Juvenile Myelomonocytic Leukemia (JMML)
Leukemia is a type of cancer that affects the body’s white blood cells (WBCs).
Normally, WBCs help fight infection and protect the body against disease. But in leukemia, WBCs turn cancerous and multiply when they shouldn’t, resulting in too many abnormal WBCs, which then interfere with the body’s ability to function normally.
Juvenile myelomonocytic leukemia (JMML) is a rare childhood cancer that usually occurs in children younger than 2 years old. In JMML, too many myelocytes and monocytes (two types of WBCs) are produced from immature blood stem cells called blasts. These myelocytes, monocytes, and blasts overwhelm the normal cells in the bone marrow and other organs, causing the symptoms of JMML.
The cause of JMML is unknown, but doctors do know that certain medical conditions — such as neurofibromatosis type 1 and Noonan syndrome — can make a child more likely to develop it.
Signs and Symptoms
JMML tends to progress slowly, so at first a child may have few if any symptoms. In fact, symptoms can take months or even years to develop.
The symptoms of all types of leukemia are generally the same and include:
- fatigue and weakness
- swollen lymph nodes
- recurrent infections (such as bronchitis or tonsillitis)
- easy bruising
- bone and joint pain
- abdominal pain (caused by abnormal blood cells accumulating in organs like the kidneys, liver, and spleen)
A doctor who suspects a child has leukemia may order tests that include:
- Blood tests. Tests such as a complete blood count, liver and kidney function panels, and blood chemistries can give important information about the number of normal blood cells in the body and how well the organs are functioning. The blood cells will also be examined under a microscope to check for abnormal shapes or sizes.
- Bone marrow aspiration. In this procedure, the doctor inserts a needle into a large bone, usually the hip, and removes a small amount of bone marrow to examine it for abnormal cells.
- Imaging studies. These may include an X-ray, CT scan, MRI, or ultrasound to check for an enlarged spleen or liver, and also to rule out any other possible causes of a child’s symptoms.
- Lumbar puncture. Also called a spinal tap, this procedure uses a hollow needle to remove a small amount of cerebrospinal fluid (the fluid surrounding the brain and spinal cord) for examination in a lab.
- Flow cytometry tests. By analyzing the properties of the cancer cells, doctors can determine the type of leukemia a child has. This is important because treatment varies among different types of leukemia.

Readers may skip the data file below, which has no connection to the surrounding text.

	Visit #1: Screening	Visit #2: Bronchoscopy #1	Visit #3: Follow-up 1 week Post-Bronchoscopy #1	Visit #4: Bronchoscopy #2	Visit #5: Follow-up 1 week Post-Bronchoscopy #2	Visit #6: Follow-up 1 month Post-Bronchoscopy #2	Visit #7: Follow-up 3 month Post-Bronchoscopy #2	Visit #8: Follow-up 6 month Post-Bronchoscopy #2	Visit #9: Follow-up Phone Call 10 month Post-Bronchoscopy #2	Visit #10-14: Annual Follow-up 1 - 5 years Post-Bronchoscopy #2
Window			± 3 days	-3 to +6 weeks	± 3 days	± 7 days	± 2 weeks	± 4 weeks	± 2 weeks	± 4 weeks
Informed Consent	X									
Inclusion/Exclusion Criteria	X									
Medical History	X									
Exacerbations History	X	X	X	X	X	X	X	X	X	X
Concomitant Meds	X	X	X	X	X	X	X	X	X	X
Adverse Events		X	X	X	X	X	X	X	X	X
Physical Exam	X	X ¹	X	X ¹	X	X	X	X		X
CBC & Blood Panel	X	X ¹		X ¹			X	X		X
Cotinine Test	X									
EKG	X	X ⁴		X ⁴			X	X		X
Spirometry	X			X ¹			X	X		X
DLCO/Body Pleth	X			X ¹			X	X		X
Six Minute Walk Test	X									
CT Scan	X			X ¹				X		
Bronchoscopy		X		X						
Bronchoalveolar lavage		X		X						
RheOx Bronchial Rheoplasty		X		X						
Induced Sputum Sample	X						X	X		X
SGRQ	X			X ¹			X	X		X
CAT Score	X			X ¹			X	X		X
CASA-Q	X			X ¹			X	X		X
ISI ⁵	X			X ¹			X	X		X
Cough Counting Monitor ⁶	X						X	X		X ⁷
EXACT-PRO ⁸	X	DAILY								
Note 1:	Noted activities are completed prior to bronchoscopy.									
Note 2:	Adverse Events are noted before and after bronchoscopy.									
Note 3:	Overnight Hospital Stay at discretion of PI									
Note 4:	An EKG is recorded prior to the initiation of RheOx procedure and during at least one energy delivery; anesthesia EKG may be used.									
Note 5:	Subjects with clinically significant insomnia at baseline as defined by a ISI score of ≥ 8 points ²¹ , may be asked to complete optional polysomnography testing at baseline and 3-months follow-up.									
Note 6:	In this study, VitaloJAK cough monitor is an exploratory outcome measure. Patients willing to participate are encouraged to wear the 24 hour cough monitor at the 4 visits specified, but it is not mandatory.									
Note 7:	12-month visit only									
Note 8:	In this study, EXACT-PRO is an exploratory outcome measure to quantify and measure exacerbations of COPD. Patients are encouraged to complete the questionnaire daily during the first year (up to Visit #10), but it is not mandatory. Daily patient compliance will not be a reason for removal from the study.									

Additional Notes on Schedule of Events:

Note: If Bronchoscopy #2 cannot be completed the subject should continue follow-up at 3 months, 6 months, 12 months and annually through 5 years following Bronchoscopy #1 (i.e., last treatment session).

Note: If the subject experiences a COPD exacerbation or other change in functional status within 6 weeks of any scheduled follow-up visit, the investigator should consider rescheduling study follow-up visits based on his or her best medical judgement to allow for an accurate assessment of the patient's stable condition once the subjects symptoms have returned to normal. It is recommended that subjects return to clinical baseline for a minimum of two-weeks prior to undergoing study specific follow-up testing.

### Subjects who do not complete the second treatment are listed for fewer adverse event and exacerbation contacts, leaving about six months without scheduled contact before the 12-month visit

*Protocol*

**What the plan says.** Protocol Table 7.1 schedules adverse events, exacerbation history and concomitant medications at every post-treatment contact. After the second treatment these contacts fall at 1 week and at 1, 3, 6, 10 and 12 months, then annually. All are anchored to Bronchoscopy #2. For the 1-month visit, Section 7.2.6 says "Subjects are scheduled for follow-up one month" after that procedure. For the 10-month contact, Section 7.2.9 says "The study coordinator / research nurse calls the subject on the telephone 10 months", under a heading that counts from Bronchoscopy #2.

- Chromosomal tests. By analyzing DNA from the blood or bone marrow, doctors can determine the type of leukemia a child has. This is important because treatments may vary according to the type of leukemia.
- Tissue typing or HLA (human leukocyte antigen) typing. If a child needs a stem cell transplant (also called a bone marrow transplant), this test helps doctors find a suitable stem cell donor. It works by comparing the proteins on the surface of a child’s blood cells with the proteins on a potential donor’s cells. The more “HLA markers” a child and donor share, the greater the chance that a transplant will be successful.
Chemotherapy (the use of drugs to kill cancer cells) may be used to temporarily control JMML. However, effective treatment of JMML usually requires a stem cell (bone marrow) transplant.
This procedure involves destroying cancer cells and normal bone marrow and immune system cells with high-dose chemotherapy and then re-introducing healthy donor stem cells into the body. The new stem cells can rebuild a healthy blood supply and immune system.
Even though these therapies are the treatment of choice for kids with JMML, the disease remains difficult to cure. As a result, researchers are looking into the use of molecular-targeted therapies (medications that block the expansion of cancer cells by disrupting certain molecules or proteins needed for growth), which also may be an effective treatment.
Being told that your child has cancer can be a terrifying experience, and the stress of treating the disease can be overwhelming for any family.
Although you might feel like it at times, you’re not alone. To find out about support that may be available to you or your child, talk to your doctor or a hospital social worker. Many resources are available that can help you get through this difficult time.
Reviewed by: Emi H. Caywood, MD
Date reviewed: March 2012